The Growth of the Digital Economy
The variety of definitions can make the digital economy’s financial impact challenging to measure. The Bureau of Economic Analysis (BEA) has created a method that shows its effect. In a 2022 report, the BEA measured the impact of the digital economy by measuring:
- Infrastructure, including hardware and physical materials that support the use of computer networks and the digital economy, including information and communications (ICT) goods and services
- Software and priced digital services, related to communication and computing that are performed for a fee charged to the customer
- E-commerce margins, defined as the remote sale of services and goods over computer networks
Digital technology expansion
The BEA report found that the digital economy made up 10.2%, or $2.1 trillion of the U.S. GDP in 2020. That was a result of 6.3% average annual growth from 2012–20, led by expansion in infrastructure and e-commerce.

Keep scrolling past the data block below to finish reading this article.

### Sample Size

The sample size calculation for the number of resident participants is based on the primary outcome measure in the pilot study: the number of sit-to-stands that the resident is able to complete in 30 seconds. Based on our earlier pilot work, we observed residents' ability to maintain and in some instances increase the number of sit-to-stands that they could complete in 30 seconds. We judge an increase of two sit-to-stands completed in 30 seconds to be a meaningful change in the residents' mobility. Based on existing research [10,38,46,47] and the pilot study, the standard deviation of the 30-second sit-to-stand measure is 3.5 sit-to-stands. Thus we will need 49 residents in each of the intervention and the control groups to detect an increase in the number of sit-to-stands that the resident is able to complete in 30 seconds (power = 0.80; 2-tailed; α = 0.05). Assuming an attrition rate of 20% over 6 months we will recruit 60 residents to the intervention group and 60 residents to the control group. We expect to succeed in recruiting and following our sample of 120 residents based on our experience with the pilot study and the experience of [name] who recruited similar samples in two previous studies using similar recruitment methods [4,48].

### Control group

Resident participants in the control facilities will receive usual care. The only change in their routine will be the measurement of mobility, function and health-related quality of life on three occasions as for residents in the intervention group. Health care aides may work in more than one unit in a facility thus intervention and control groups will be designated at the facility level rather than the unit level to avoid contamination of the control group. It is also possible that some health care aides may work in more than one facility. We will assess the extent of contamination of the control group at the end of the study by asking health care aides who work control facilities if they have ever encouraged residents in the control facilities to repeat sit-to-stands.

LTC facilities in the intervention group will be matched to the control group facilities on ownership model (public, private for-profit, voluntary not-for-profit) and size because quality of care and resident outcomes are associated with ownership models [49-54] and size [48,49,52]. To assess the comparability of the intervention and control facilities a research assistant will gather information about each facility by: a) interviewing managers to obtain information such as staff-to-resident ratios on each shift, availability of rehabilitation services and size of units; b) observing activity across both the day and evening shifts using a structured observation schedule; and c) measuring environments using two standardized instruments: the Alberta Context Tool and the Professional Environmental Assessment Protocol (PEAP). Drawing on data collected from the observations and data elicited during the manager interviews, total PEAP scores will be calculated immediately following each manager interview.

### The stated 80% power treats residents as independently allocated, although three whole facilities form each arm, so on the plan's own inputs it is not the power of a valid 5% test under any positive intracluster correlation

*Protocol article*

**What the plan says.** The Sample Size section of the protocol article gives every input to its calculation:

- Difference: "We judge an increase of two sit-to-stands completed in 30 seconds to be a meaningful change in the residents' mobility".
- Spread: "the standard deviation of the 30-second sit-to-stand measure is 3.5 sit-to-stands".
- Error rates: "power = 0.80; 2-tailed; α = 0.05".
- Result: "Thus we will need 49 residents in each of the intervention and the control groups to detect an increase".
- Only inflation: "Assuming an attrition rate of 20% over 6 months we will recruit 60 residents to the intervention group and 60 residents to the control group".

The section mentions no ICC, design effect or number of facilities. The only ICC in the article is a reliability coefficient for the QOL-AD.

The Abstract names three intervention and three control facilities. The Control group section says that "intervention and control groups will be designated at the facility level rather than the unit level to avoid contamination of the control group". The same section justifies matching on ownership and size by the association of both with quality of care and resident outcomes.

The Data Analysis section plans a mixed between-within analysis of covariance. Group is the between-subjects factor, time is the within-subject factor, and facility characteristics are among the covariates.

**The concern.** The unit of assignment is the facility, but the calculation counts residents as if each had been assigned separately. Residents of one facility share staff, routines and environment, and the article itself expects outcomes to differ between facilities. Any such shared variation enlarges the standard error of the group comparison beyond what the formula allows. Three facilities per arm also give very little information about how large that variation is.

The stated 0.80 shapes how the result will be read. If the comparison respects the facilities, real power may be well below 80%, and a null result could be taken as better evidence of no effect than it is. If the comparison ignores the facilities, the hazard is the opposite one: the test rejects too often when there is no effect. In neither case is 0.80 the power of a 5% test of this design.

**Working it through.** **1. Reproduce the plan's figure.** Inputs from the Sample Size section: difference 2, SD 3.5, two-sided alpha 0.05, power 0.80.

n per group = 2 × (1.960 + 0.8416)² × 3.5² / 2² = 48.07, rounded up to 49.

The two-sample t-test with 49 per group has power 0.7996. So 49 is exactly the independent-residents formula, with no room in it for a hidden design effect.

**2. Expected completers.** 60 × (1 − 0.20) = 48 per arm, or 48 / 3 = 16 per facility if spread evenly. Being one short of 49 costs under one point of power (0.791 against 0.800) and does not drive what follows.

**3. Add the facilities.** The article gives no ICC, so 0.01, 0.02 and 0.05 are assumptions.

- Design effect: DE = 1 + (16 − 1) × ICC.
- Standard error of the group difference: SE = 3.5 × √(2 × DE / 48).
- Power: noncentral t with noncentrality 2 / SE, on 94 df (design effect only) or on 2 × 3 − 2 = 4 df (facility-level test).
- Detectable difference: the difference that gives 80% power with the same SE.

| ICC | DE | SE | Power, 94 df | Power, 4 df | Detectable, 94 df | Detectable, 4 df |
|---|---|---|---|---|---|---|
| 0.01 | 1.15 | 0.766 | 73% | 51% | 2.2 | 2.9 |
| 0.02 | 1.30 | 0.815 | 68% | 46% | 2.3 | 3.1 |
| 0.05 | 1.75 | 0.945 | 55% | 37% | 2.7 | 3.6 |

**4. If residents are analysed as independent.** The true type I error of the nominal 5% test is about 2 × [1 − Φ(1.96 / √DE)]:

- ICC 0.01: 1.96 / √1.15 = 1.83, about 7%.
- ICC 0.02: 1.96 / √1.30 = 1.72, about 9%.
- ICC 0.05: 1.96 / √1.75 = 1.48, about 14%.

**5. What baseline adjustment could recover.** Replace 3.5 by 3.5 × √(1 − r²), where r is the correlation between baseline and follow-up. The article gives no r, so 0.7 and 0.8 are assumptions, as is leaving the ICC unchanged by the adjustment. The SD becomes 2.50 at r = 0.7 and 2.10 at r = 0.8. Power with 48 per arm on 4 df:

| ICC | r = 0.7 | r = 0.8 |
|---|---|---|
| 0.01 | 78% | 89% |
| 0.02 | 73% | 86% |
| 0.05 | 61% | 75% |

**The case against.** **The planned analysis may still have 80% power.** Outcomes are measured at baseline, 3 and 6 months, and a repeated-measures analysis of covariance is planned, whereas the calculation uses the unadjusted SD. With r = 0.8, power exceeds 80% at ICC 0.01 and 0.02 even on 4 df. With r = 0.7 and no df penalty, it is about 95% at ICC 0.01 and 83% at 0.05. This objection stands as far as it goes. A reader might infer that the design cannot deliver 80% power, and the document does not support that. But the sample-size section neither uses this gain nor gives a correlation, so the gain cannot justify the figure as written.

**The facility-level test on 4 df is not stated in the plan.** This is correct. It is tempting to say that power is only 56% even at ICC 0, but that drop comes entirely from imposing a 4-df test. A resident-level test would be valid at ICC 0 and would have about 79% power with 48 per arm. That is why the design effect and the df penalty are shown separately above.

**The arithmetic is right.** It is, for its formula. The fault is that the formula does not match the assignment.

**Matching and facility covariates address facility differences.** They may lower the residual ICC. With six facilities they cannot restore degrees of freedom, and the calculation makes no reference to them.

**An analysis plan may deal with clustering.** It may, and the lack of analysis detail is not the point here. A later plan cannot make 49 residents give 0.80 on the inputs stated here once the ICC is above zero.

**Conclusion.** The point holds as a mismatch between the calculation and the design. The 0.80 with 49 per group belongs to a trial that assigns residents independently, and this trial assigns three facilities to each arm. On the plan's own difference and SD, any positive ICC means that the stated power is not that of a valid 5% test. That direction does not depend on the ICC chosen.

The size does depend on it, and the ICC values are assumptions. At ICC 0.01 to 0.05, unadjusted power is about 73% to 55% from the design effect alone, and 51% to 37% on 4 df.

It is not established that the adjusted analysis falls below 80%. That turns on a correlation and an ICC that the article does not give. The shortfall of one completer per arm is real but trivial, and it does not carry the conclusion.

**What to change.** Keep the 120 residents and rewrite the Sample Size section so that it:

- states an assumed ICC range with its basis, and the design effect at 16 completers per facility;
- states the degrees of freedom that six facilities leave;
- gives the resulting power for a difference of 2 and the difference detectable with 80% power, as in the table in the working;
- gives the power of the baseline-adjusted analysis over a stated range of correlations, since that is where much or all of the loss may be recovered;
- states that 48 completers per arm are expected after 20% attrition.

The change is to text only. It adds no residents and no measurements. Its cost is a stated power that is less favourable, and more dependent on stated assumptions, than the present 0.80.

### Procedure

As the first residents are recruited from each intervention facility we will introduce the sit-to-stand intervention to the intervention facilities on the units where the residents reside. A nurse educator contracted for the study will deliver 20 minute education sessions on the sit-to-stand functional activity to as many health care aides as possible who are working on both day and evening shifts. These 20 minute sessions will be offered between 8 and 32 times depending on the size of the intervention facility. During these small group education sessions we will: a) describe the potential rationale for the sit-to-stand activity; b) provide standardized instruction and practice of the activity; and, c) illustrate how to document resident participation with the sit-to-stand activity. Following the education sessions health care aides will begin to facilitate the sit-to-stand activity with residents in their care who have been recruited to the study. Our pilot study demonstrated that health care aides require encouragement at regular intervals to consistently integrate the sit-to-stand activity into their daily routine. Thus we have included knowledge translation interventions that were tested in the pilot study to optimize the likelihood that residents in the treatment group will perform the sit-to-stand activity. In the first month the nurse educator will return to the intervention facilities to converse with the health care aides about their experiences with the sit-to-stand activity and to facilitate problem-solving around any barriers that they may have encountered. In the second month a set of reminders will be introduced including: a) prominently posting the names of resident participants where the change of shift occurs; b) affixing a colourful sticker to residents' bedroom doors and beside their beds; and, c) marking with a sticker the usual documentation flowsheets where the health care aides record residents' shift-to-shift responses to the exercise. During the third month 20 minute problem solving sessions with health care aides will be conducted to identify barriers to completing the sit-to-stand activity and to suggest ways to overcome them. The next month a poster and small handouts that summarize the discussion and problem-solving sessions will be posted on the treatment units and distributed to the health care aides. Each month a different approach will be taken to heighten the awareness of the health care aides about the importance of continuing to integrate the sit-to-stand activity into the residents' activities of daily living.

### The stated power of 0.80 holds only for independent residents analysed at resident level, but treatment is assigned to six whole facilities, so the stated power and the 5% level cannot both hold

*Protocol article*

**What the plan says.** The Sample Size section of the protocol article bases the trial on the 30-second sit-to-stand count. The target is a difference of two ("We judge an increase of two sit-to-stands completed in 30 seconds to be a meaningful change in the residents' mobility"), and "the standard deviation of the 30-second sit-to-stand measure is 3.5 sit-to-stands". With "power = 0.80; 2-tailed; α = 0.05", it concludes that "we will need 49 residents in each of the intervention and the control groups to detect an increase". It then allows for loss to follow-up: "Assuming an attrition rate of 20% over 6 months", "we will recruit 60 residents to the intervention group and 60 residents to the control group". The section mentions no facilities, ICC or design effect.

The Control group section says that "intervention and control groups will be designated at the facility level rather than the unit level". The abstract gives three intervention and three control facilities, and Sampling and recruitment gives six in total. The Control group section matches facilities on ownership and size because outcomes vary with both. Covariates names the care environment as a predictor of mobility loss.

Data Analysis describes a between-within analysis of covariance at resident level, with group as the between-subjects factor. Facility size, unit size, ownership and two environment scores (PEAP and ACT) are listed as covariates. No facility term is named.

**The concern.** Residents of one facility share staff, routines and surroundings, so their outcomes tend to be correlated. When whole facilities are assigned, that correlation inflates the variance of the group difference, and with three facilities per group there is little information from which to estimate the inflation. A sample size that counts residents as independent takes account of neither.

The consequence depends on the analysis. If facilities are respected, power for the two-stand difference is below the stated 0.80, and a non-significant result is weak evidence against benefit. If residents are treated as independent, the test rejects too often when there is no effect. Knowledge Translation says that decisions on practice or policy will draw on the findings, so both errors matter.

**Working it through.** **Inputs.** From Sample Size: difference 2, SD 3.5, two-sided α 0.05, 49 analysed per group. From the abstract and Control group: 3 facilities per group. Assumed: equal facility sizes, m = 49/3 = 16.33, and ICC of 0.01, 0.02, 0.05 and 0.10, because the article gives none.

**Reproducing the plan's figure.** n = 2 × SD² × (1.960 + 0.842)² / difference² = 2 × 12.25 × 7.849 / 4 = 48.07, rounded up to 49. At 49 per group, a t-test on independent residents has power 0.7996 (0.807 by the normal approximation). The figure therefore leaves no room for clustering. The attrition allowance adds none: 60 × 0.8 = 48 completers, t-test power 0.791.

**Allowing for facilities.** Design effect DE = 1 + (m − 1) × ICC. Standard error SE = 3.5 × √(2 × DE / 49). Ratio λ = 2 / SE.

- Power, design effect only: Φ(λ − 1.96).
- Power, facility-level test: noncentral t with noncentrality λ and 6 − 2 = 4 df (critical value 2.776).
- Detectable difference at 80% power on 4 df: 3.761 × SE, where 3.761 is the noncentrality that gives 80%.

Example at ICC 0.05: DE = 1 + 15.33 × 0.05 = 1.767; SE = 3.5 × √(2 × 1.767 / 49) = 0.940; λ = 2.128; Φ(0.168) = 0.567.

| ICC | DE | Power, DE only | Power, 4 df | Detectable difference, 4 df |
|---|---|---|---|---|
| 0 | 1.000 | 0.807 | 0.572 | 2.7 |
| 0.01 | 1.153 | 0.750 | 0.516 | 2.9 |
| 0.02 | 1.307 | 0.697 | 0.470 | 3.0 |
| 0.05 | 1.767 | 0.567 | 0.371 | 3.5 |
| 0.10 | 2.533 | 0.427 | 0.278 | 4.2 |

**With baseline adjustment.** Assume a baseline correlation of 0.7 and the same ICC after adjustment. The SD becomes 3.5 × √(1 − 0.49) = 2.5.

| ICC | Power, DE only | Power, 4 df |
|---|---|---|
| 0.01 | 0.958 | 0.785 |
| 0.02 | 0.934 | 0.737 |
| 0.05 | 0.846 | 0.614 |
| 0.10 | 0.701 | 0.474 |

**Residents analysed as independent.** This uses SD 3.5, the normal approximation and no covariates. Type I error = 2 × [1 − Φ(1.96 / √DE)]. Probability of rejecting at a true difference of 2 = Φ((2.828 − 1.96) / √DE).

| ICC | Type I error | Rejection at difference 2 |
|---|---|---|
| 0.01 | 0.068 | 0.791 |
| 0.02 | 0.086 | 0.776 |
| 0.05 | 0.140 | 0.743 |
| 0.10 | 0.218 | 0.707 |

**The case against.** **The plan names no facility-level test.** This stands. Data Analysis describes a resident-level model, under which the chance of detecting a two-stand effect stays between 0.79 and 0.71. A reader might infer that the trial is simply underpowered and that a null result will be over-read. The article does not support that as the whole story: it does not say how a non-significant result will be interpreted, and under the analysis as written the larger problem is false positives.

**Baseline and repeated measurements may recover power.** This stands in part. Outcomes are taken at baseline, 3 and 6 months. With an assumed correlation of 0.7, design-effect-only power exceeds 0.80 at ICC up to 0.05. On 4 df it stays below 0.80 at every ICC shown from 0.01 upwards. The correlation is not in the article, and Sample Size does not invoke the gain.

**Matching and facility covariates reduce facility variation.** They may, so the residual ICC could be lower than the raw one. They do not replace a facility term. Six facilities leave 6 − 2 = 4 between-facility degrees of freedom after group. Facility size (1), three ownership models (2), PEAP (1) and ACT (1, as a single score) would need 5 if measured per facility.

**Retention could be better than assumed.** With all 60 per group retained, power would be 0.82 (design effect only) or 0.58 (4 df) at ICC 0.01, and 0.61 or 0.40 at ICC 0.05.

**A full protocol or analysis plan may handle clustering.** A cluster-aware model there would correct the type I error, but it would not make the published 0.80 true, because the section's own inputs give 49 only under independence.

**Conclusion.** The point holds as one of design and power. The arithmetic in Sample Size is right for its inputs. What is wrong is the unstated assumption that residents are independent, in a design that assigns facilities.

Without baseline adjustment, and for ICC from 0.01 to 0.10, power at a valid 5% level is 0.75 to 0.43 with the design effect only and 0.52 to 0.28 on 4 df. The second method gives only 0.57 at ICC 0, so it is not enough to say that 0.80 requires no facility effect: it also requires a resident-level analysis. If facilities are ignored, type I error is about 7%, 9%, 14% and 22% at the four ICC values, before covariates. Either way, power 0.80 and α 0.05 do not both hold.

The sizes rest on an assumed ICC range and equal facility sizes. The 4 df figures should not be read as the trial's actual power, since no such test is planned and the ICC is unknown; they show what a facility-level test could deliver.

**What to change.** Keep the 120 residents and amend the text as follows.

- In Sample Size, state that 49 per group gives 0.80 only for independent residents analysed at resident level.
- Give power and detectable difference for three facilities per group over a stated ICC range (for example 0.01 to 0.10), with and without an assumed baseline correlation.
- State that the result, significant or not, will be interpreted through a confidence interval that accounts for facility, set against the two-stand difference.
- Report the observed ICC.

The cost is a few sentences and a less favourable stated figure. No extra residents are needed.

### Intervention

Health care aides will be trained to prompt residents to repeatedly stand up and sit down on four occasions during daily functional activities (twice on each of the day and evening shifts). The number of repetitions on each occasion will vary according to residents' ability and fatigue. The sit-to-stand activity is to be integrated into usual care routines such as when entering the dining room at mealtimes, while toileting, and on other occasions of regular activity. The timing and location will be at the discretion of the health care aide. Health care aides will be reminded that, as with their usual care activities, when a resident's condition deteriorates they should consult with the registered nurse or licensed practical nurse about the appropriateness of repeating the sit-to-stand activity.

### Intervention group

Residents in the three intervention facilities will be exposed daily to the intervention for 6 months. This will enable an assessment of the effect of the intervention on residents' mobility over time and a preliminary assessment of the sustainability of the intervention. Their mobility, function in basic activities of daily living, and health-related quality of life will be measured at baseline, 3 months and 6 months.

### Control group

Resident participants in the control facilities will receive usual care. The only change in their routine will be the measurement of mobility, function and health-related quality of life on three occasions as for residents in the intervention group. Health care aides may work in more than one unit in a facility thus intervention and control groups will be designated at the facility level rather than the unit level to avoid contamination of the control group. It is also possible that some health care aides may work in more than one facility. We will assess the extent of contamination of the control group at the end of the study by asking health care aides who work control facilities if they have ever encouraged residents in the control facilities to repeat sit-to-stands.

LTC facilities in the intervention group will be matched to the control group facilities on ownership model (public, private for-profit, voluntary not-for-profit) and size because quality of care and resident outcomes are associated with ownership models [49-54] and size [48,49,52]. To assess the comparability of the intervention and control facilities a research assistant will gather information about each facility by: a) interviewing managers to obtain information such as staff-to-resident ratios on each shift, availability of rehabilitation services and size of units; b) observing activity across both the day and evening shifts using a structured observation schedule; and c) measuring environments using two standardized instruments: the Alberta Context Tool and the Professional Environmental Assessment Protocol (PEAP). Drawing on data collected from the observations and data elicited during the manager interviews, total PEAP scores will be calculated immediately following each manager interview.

While that report provides insights into how much economic activity actual digital technology and services provide, the digital economy extends beyond that. When you consider that digitalization is having a growing presence across diverse industries, most economic activity may be classified as part of — or influenced by — today’s digital economy.
Why the Digital Economy Matters for Business Leaders
Any business that uses data analytics, artificial intelligence, blockchain, Internet of Things (IoT) technology, cloud computing, or any type of internet-based service, is part of the digital economy.
Businesses that harness technological data and turn it into data intelligence can gain competitive advantages. Data can be used to:
- Improve understanding of target consumers
- Transform business models
- Create better products and services
- Develop more efficient processes
In addition to the consumer-facing side of business, digital transformations have affected other parts of business.
For example, we’ve seen the rise of remote work and digital collaboration in recent years. A 2022 study of 25,000 Americans by McKinsey & Company found that 58% of Americans want to work from home at least one day a week while 35% want the option to work from home full-time.
Embracement by the business community